However, I’m still confused and concerned about the Vitamin A during pregnancy and causing birth defects since I’m only 5 weeks pregnant. Although, I’ve read various and conflicting information. I want to start taking a blend of fermented cod liver oil/butter oil and not sure if I should take that AND continue taking my prenatal vitamins. Will that be too much Vitamin A? I understand or think that it’s different Vita A(prenatal Vitamin A is synthetic, and cod liver Vitamin A is natural). So should I be with taking too much Vitamin A if I take BOTH prenatal vitamins and cod liver oil?

    Thank you in advance for your advice!

  8. says

    Prior to getting pregnant, I had been avoiding my usual glasses of raw milk because I was worried about insulin resistance. (I am overweight and I had been diagnosed as insulin resistant prior to my real food lifestyle change–though I’m nowhere near as insulin resistant or overweight now as i was then.) Instead, I was eating plenty of raw milk cheese, strained raw milk yogurt, and other lower carbohydrate, full-fat, homemade raw milk products. I was borderline GD in my last pregnancy and want to be very careful about blood sugar/insulin levels in this one. So, my question is, can I get the benefits of that quart of raw milk by consuming other, less carbohydrate loaded, raw dairy? (I already do not eat grain or sugar, and limit my intake of starchy veggies from my garden.) (And, as a P.S. by borderline GD, I mean that I barely tested positive in the three hour test, and my current OB says they messed up the test and I was never GD. I never had a high blood sugar–but was VERY careful about my diet and sugar checks–and never needed insulin.) Otherwise, my diet already looks pretty much like what you’ve outlined–which made me feel A LOT better, because this is a SURPRISE pregnancy after over a decade of infertility and belief that we could not get pregnant naturally.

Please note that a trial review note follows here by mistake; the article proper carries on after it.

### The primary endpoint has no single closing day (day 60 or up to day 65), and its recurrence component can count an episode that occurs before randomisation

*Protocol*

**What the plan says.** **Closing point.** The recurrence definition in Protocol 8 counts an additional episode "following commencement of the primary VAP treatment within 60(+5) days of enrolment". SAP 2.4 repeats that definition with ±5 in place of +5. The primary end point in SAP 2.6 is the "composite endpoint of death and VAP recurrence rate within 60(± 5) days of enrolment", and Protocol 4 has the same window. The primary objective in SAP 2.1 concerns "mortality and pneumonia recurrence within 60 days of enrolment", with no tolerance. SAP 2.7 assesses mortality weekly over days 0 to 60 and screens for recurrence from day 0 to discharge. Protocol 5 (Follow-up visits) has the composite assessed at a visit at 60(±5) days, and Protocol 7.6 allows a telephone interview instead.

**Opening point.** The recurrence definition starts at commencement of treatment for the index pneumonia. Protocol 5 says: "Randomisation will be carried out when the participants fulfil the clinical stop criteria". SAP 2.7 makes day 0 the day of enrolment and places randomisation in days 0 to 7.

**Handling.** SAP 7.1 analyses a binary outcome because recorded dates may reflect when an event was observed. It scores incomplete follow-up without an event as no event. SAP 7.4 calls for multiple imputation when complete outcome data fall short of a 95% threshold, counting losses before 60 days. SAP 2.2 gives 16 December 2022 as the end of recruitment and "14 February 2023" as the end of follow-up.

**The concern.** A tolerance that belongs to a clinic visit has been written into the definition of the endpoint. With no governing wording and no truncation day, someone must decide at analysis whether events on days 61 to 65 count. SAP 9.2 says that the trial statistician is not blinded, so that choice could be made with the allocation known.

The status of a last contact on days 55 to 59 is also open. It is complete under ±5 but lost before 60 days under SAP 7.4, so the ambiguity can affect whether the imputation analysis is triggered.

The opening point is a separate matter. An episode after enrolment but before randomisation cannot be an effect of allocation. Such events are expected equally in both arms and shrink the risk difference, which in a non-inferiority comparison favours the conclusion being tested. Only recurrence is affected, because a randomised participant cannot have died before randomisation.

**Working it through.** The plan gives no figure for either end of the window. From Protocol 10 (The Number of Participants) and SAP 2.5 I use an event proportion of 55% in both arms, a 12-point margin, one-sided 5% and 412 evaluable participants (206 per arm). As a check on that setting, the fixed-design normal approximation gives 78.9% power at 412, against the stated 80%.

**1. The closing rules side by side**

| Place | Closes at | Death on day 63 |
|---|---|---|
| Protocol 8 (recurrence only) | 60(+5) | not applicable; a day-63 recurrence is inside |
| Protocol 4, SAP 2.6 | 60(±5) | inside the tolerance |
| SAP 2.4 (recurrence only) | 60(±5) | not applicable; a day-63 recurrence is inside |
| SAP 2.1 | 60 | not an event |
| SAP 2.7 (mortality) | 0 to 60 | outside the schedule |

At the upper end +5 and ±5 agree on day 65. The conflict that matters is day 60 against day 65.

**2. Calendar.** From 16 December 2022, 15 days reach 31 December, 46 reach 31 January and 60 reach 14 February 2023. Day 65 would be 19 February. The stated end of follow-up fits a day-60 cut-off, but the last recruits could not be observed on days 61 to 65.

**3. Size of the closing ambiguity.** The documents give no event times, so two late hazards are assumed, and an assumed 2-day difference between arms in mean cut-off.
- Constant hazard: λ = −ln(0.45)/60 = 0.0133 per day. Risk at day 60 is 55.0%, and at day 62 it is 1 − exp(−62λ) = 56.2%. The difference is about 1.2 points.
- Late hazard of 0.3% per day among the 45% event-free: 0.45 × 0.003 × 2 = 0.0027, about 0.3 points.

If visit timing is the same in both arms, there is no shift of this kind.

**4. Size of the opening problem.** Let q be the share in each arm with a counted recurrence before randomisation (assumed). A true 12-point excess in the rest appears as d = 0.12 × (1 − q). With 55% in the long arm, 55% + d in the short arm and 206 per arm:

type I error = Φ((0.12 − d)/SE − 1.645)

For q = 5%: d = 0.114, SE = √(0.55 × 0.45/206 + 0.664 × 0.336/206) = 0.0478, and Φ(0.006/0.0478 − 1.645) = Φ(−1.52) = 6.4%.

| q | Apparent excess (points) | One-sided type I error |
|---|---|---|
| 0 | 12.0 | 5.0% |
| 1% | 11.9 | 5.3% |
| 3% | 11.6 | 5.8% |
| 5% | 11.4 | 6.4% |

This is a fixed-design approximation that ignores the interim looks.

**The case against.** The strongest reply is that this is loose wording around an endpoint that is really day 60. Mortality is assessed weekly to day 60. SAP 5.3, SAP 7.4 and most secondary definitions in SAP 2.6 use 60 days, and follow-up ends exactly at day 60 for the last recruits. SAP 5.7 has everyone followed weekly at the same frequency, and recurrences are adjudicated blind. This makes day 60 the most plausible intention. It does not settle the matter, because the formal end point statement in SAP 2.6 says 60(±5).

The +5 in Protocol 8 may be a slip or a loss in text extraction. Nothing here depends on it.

• says

      Hi Gibran – The issues is actually with too much vitamin A out of ratio from Vitamin D. If you are getting your nutrition through food, then this is not an issue. Supplementing with fermented cod liver oil is also fine, as no synthetic vitamins have been added to it, and the D and A are in proper ration.

  9. says

    I did not take a multi with either of my pregnancies. No folic acid, either. Just lots of liver, CLO, eggs, coconut oil, quality grass-fed meat, etc. The hardest part was answering my midwife when she would ask me each month if I was taking my prenatal vitamins. Of course, I just answered, “Yep!” (since I was technically taking them, just not in the form she was probably thinking of!).

  10. Naaveila says

    I was vegan for about 4 years and then a vegan raw foodist for a few months. However, it caused me to become underweight and have a vitamin D and B12 deficiency, I was starting to feel weak and have digestive and joint issues…my joints would literally pop when i woke up or stretched, so I had to start eating small amounts of fish and then organic chicken and free range eggs and lots butter and I eventually started to gain weight and get better after suffering while my body was adjusting to animal foods again. It was a gradual process but I stuck to my regimen. Now, I am well again and including plenty of grassfed meat and raw milk into my diet whenever possible. Unfortunately my local organic farmer who sells raw milk products only delivers once a month so I only have limited access to raw milk. I love your post by the way!

    • says

      Hi Naaveila – Thanks for sharing your story here. It so important for vegans to know about the risks involved with that way of eating, and I find this usually is most effective coming from former vegans. I am so glad to hear you’re doing well now! :)

    • Lesley says

      I have been vegan for several years and never experienced your problems. In fact, since becoming vegan I am healthier and happier. I have no vitamin/mineral deficiencies and am a healthy body weight, full of energy, and all around extremely healthy. Being vegan takes more work than just eating whatever is put in front of you. I do not take a multi vitamin; I eat a variety of foods everyday and have no problems meeting my reccomended daily values. It is apparent you were not adequately planning meals and making sure you were reaching the recommended values. I find this happens a lot in inexperienced vegans/vegetarians or lazy ones. It takes work, but it is worth it in the end. Please don’t take this as an attack because that is not at all what I am saying. I am just letting others know that a vegan diet is adeqaute and healthy when you take the proper time to plan meals. After a while, you just know. My body tells me when I need something and I listen. I rarely have to plan or think about meals. I just naturally eat what I need.

  11. Maddy says

    Do you recommend any alternatives to raw milk?